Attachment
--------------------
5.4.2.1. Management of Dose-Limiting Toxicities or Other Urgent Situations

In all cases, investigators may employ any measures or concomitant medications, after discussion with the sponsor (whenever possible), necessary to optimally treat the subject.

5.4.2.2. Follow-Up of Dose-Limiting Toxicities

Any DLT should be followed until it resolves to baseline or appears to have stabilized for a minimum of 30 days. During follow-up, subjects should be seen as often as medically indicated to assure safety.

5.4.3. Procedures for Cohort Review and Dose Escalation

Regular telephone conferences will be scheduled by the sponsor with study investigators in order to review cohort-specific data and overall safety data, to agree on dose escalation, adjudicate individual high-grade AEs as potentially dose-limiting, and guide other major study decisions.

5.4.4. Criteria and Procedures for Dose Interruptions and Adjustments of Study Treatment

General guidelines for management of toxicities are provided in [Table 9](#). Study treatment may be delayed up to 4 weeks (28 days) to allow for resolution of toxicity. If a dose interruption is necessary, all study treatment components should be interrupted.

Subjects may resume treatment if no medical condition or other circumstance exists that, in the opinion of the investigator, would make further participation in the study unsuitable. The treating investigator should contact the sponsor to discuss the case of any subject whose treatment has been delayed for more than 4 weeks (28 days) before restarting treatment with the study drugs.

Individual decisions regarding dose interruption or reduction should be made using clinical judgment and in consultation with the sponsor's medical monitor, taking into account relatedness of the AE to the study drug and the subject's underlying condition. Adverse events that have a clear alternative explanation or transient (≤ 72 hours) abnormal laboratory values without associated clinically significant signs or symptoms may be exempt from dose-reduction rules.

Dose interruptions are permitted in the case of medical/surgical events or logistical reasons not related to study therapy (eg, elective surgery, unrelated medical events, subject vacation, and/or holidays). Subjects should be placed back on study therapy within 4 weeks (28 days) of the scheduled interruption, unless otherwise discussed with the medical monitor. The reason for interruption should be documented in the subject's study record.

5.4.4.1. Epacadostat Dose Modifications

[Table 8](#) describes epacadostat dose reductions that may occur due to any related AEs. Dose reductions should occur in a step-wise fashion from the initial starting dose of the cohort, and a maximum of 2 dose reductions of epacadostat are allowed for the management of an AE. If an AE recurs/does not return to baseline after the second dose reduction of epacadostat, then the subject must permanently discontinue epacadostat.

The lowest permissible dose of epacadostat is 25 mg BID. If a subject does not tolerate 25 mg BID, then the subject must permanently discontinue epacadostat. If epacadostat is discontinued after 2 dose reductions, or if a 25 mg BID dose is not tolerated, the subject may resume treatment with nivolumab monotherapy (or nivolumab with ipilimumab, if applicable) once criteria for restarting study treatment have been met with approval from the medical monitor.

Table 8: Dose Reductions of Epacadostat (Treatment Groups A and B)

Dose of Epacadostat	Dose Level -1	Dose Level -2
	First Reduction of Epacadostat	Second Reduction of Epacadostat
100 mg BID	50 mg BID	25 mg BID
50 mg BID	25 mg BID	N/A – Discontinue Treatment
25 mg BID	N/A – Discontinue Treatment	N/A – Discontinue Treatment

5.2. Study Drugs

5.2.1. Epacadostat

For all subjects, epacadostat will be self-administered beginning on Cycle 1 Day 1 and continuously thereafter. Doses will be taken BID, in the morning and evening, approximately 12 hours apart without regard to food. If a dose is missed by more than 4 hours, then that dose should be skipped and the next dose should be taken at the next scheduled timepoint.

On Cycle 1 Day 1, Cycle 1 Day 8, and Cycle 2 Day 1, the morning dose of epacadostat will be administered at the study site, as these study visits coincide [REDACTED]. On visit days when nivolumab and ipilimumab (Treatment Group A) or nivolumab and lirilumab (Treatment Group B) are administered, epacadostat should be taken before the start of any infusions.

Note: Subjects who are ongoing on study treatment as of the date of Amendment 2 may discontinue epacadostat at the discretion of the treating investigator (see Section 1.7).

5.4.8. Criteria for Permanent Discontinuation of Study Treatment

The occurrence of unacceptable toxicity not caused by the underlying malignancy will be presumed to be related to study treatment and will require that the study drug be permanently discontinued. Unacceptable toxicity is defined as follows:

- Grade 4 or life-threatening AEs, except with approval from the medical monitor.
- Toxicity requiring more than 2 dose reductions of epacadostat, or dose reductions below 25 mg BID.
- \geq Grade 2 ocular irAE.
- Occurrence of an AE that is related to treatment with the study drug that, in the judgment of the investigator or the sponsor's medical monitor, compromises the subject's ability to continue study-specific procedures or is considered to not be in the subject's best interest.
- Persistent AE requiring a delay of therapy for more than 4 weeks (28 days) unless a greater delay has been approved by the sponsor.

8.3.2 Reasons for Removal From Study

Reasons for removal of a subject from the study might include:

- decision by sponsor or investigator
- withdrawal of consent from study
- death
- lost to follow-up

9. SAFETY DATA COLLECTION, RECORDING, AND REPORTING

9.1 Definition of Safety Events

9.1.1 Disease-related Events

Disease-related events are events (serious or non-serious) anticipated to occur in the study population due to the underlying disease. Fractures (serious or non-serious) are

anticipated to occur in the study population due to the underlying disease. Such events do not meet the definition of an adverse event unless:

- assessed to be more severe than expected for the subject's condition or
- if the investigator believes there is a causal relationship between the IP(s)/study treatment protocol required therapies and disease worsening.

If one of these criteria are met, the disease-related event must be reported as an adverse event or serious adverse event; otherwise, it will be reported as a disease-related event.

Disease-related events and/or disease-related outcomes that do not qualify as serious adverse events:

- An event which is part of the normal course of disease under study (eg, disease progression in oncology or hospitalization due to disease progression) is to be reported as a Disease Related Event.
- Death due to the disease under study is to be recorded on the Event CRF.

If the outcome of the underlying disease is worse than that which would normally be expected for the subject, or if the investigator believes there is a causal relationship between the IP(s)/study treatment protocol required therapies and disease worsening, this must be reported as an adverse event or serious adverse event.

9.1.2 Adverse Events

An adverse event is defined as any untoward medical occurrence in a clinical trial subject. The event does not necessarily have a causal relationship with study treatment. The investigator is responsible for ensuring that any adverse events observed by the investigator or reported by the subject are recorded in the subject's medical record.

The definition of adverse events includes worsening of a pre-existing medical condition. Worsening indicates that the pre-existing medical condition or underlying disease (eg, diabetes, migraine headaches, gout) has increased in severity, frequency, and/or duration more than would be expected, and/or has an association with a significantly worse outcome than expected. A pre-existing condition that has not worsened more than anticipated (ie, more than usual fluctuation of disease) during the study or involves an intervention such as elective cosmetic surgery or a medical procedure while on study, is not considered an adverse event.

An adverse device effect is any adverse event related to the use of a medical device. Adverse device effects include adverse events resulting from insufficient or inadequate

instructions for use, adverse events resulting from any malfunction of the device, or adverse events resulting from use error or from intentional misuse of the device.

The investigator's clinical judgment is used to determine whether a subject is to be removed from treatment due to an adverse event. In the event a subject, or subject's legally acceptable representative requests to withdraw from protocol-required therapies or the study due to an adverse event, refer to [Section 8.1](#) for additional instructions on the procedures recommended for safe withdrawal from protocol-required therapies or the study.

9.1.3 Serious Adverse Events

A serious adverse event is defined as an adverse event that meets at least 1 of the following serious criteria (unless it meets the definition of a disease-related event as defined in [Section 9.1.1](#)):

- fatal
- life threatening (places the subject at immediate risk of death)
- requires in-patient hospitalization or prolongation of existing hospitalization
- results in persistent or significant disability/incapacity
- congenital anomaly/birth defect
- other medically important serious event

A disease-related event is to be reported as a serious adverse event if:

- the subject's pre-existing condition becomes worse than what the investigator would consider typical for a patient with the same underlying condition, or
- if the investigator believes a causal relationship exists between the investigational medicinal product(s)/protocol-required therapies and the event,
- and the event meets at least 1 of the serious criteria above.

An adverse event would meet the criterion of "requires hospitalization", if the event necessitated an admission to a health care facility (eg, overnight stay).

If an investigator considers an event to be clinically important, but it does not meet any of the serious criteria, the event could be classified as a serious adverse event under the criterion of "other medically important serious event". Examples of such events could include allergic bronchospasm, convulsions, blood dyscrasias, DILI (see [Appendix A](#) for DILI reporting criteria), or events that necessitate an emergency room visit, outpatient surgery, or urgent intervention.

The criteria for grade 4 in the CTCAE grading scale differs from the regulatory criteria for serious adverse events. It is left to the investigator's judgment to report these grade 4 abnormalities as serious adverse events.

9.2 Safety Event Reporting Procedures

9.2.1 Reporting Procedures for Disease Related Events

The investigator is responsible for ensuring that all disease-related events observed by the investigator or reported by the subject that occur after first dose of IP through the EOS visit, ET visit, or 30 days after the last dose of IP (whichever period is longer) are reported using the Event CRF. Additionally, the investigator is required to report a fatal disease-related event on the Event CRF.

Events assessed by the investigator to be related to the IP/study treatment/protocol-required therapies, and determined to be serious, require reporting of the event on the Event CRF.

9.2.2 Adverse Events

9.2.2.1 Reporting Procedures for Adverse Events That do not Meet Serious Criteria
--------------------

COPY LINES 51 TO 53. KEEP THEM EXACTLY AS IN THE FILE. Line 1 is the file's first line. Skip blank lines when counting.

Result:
9.1.2 Adverse Events

An adverse event is defined as any untoward medical occurrence in a clinical trial subject. The event does not necessarily have a causal relationship with study treatment. The investigator is responsible for ensuring that any adverse events observed by the investigator or reported by the subject are recorded in the subject's medical record.

The definition of adverse events includes worsening of a pre-existing medical condition. Worsening indicates that the pre-existing medical condition or underlying disease (eg, diabetes, migraine headaches, gout) has increased in severity, frequency, and/or duration more than would be expected, and/or has an association with a significantly worse outcome than expected. A pre-existing condition that has not worsened more than anticipated (ie, more than usual fluctuation of disease) during the study or involves an intervention such as elective cosmetic surgery or a medical procedure while on study, is not considered an adverse event.